"As part of our thinking leading up to the merger announcement we have grown convinced that hybrid and private cloud are going to be important," he said. "I expect that incorporating technologies like Docker for containerisation and Kubernetes for orchestration will let customers run in their own data centres with the same simplicity and ease of use as the public cloud."

The big public cloud companies now offer their own flavours of these open source-backed solutions running on their own infrastructure, such as Amazon Elastic MapReduce (EMR) and Google Cloud Dataproc.

"The public cloud providers have great products, we want to be sure our customers can deploy and run wherever they want to, whether it is their own or any of the hyper scale cloud providers," he added. "We think it is a really compelling strategic opportunity and the platform has succeeded on premises but not in the kind of elastic and self-serve way that cloud providers have been able to deliver services, so we would love to make that possible."

He added that Hortonworks aligns nicely with this aim, as shown by its recent work with the Cloud Native Computing Foundation and partnerships with IBM and Red Hat to expand on containerisation and Kubernetes.

Product consolidation

Just because Cloudera and Hortonworks are happy families now, that didn't stop rival vendor MapR from trying to rain on their parade, with CEO and chairman John Schroeder issuing a statement shortly after the merger announcement saying: "Customers will not gain innovation benefits through this merger. The merger is about cost cutting.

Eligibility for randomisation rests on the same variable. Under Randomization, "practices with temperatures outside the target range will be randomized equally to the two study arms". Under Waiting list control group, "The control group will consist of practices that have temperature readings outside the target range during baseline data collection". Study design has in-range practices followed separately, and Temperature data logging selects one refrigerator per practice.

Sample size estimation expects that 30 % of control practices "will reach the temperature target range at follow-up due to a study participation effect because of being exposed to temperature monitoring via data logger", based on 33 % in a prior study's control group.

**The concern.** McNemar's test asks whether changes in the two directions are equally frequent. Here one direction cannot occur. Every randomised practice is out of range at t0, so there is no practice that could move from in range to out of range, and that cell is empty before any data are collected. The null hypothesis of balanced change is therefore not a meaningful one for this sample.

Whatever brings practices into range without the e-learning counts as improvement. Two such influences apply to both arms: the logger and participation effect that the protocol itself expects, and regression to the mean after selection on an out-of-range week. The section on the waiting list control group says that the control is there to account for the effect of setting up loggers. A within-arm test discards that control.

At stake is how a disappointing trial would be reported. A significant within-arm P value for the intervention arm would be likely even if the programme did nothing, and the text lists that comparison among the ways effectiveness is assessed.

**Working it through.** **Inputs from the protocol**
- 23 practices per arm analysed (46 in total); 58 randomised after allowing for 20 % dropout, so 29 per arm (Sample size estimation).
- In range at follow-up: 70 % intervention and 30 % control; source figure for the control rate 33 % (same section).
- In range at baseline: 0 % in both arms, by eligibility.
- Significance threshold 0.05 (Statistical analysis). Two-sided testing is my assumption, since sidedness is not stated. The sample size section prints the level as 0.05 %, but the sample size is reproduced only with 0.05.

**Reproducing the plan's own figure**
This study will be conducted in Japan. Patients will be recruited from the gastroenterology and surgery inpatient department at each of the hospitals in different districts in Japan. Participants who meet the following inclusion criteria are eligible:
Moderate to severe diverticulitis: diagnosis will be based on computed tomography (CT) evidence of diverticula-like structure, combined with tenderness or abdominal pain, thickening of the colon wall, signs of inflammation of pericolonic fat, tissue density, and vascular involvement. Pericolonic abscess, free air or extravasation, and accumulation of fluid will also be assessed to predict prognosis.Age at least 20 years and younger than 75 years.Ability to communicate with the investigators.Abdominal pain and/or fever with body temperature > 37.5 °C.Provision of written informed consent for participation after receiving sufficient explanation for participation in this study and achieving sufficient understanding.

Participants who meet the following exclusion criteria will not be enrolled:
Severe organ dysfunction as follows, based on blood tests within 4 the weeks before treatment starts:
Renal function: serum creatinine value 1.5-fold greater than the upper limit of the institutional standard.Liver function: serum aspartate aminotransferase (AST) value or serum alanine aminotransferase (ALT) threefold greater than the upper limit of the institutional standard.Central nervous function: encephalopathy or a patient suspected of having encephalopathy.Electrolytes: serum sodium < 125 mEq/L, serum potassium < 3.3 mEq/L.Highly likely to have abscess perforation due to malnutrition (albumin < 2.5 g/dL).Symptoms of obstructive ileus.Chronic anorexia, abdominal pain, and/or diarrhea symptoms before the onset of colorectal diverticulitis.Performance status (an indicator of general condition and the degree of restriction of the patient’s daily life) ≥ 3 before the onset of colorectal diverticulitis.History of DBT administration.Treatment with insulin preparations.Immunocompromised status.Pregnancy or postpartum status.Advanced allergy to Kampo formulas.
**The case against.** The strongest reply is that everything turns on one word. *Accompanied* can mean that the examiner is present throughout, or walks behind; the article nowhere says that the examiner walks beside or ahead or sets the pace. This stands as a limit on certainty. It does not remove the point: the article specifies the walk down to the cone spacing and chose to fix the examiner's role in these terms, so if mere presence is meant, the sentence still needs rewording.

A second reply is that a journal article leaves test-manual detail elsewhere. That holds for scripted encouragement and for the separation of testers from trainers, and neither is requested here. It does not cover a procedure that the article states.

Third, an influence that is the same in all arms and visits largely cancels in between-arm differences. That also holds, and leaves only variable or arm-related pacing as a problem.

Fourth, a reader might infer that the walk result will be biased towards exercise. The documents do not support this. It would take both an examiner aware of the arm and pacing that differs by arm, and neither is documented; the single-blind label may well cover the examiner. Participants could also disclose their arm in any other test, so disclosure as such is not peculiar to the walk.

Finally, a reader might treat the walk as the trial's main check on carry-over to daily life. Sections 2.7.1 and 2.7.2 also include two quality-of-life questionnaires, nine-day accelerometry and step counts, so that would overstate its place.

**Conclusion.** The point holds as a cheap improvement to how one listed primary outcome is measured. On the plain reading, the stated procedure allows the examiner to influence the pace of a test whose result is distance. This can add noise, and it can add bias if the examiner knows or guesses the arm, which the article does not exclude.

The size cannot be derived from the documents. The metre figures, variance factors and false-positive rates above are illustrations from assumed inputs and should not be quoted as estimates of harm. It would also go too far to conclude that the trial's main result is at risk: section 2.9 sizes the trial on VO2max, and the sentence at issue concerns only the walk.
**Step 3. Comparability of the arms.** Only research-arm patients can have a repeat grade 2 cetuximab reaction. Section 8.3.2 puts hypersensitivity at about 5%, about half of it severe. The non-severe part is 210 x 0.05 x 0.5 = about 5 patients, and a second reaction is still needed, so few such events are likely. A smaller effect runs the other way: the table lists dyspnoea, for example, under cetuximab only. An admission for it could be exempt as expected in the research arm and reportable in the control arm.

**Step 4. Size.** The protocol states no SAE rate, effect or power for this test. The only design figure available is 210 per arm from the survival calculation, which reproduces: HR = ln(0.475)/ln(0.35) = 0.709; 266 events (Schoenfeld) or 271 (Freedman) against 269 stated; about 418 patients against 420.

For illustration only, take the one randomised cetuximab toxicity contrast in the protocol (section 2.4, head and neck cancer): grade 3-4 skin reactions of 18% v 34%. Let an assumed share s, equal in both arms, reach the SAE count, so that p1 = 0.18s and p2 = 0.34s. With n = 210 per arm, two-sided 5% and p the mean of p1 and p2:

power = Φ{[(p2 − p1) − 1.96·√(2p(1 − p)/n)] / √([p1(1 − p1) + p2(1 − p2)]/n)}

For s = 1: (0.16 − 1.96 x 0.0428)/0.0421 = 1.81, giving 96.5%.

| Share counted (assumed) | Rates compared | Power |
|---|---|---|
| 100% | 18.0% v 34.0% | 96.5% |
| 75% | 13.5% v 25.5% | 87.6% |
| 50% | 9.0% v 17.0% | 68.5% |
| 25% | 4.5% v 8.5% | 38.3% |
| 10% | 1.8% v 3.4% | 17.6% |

"They are claiming a next generation data platform without the underlying technology. MapR has delivered on a next generation platform based on nine years of hard engineering. We support a broader set of workloads from Hadoop, to Spark to AI/ML and already provide hybrid cloud and containerisation with Kubernetes. MapR customers are already implementing what the merged company says they are hoping to deliver."

Olson refused to respond to Schroeder's comments directly, but earlier in our conversation he did address the idea that Cloudera and Hortonworks have "several redundant competing technologies, for example Ambari and Cloudera Manager or Sentry and Ranger," as Schroeder put it.

"We need to sit down and decide in cases where we have similar service but different implementations, how we resolve that," Olson said. "But much of the product is the same code, it's the Apache Hadoop project and Hortonworks just released version 3 of its platform in the summer and we released version 6 of ours and our two code lines are closer together than they have been in some years as a result of that."

Olson argued that the two companies' open source heritage gives them "a lot in common" meaning that "once we can plan things in detail it allows us to bring the products together pretty well," he said.

In relation to what Olson is talking about here Hortonworks has actually been packaging up its various capabilities for more specific use cases over the past couple of years to ease industry adoption. See: Hortonworks shifting to packaged solutions for IoT and cyber security

For example, Hortonworks has recently expanded into IoT and cyber security-specific products and Cloudera has been moving into the AI and machine learning model training space with its Data Science Workbench.

"Our hope and ambition is to produce a single, unified platform soon after the merger closes that includes the complementary pieces for both of us," Olson added. "Then over time to enhance, extend and improve that so that it is a functional set of what each of us has done separately over time."